Par­rots, Pugs, and Pix­ie Dust: A Book About Fash­ion Design­er Judith Leiber

Deb­o­rah Blu­men­thal, Masha D’Yans (illus.)

  • Review
By – March 9, 2020

Par­rots, Pugs, and Pix­ie Dust is the sto­ry of design­er Judith Leiber’s life and her unique cre­ations. Born into a Jew­ish fam­i­ly in Hun­gary in 1921, Judith Peto sur­vived the Holo­caust mak­ing army uni­forms under harsh con­di­tions. After the war, she mar­ried Amer­i­can G.I. Ger­son Leiber; they died on the same day in 2018. Dur­ing their years togeth­er, the cou­ple estab­lished a com­pa­ny pro­duc­ing Leiber’s sought-after designs for pock­et­books in every form imag­in­able, includ­ing ani­mals, food, and works of archi­tec­ture. The author and illus­tra­tor have cre­at­ed a biog­ra­phy well-matched to Leiber’s per­son­al artis­tic vision, inte­grat­ing the events of her life and her deter­mi­na­tion to pur­sue beau­ty in spite of all she had suffered.

Deb­o­rah Blumenthal’s text avoids trite con­clu­sions about the sur­face ironies of Leiber’s style; a woman who had endured vio­lent anti­semitism and forced labor decid­ed to spe­cial­ize in glit­ter­ing objects priced for celebri­ties. The book’s lan­guage is both poet­ic and acces­si­ble; chil­dren will be fas­ci­nat­ed by Masha D’Yans’ pointil­list pas­tel images of preen­ing pea­cocks” and fan­ci­ful frogs don­ning gild­ed crowns, pan­das, poo­dles, par­rots, pugs.” Blu­men­thal acknowl­edges the reader’s expec­ta­tion that these must be the work of a Cin­derel­la or a queen, even if that queen is a gray-haired Jew­ish woman wear­ing over­sized glass­es. The ensu­ing descrip­tion of Leiber’s young life quick­ly trans­forms her into a real per­son. Read­ers learn that Leiber was high­ly imag­i­na­tive and artis­tic but her future was threat­ened by world events. There are no gen­er­al­i­ties here: She grew up in Budapest, at a time when Jew­ish fam­i­lies like hers were treat­ed cru­el­ly, just because they were Jewish.”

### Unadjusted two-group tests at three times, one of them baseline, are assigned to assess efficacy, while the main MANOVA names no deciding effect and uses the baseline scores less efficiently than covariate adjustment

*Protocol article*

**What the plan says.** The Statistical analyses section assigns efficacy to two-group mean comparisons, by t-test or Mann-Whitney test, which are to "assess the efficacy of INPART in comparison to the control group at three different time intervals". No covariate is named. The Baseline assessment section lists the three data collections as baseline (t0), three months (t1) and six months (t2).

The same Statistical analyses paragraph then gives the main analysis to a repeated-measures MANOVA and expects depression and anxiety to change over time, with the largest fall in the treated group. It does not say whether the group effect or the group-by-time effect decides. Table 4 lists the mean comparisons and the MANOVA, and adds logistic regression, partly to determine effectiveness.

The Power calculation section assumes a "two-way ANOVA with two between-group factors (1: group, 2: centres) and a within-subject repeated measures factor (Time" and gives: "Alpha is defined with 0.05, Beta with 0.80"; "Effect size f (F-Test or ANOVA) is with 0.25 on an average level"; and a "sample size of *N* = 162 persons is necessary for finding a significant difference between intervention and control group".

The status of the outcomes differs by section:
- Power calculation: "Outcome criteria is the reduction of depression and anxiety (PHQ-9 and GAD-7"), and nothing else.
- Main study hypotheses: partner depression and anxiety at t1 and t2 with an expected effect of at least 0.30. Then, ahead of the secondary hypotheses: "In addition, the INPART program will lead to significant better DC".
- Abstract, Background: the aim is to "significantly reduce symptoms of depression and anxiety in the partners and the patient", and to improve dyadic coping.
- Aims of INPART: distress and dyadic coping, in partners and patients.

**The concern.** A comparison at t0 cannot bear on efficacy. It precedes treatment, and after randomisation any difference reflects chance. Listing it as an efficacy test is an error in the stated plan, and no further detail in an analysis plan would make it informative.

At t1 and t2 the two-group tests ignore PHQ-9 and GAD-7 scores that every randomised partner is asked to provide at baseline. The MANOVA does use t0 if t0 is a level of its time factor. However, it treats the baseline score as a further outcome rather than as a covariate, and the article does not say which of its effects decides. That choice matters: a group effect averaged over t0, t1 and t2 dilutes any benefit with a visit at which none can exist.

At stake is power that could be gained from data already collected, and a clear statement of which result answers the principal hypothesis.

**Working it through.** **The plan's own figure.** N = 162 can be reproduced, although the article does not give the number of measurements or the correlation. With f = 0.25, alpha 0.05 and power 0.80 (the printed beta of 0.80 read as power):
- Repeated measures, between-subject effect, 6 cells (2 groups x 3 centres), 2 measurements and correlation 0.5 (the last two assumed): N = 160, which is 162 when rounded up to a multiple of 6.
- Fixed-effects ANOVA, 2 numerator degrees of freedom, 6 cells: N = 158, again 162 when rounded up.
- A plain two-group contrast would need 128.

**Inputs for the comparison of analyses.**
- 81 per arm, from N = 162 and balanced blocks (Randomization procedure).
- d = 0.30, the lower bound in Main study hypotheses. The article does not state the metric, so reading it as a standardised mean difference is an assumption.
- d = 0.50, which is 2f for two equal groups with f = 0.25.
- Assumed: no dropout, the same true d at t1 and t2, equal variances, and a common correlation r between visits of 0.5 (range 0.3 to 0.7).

After safe­ly study­ing chem­istry in Lon­don, Leiber returns to her home just as World War II begins, a choice which could have end­ed her life as the per­se­cu­tion of Jews inten­si­fied. D’Yans’ ver­sa­til­i­ty as an illus­tra­tor shines as the pic­tures of glo­ri­ous minia­tures float­ing against a white page become dark scenes of oppres­sion. War planes cir­cle as Leiber sweeps floors in the hand­bag com­pa­ny where she is learn­ing her trade. As many Jews are deport­ed by the Nazis, Leiber and her fam­i­ly are spared because of their skills, but the pic­tures show increas­ing­ly dark and claus­tro­pho­bic scenes, end­ing in the base­ment where they are forced to hide. Leiber’s lib­er­a­tion returns the pic­tures to their ear­li­er del­i­cate col­ors as she meets her hus­band and begins to focus on the imag­i­na­tive acces­sories for which she became famous.

Although Blu­men­thal refrains from mak­ing Leiber’s life into an object les­son about opti­mism and per­se­ver­ance, she does refer to the designer’s aware­ness of the role of luck in her sur­vival and to her sub­se­quent cel­e­bra­tion of life and beau­ty. In a detailed Author’s Note,” Blu­men­thal pro­vides fur­ther infor­ma­tion, as well as inter­pre­ta­tion of Leiber’s sig­na­ture style: the high qual­i­ty she insist­ed on for her beau­ti­ful objects, her total immer­sion in work, and her cre­ativ­i­ty as a refuge from oppres­sion were all implic­it mes­sages in her hand­bags. This brief biog­ra­phy brings out those mes­sages in the con­text of her remark­able life.

This high­ly rec­om­mend­ed biog­ra­phy is suit­able for the old­er end of the rec­om­mend­ed range as well as for adults.

Emi­ly Schnei­der writes about lit­er­a­ture, fem­i­nism, and cul­ture for TabletThe For­wardThe Horn Book, and oth­er pub­li­ca­tions, and writes about chil­dren’s books on her blog. She has a Ph.D. in Romance Lan­guages and Literatures.

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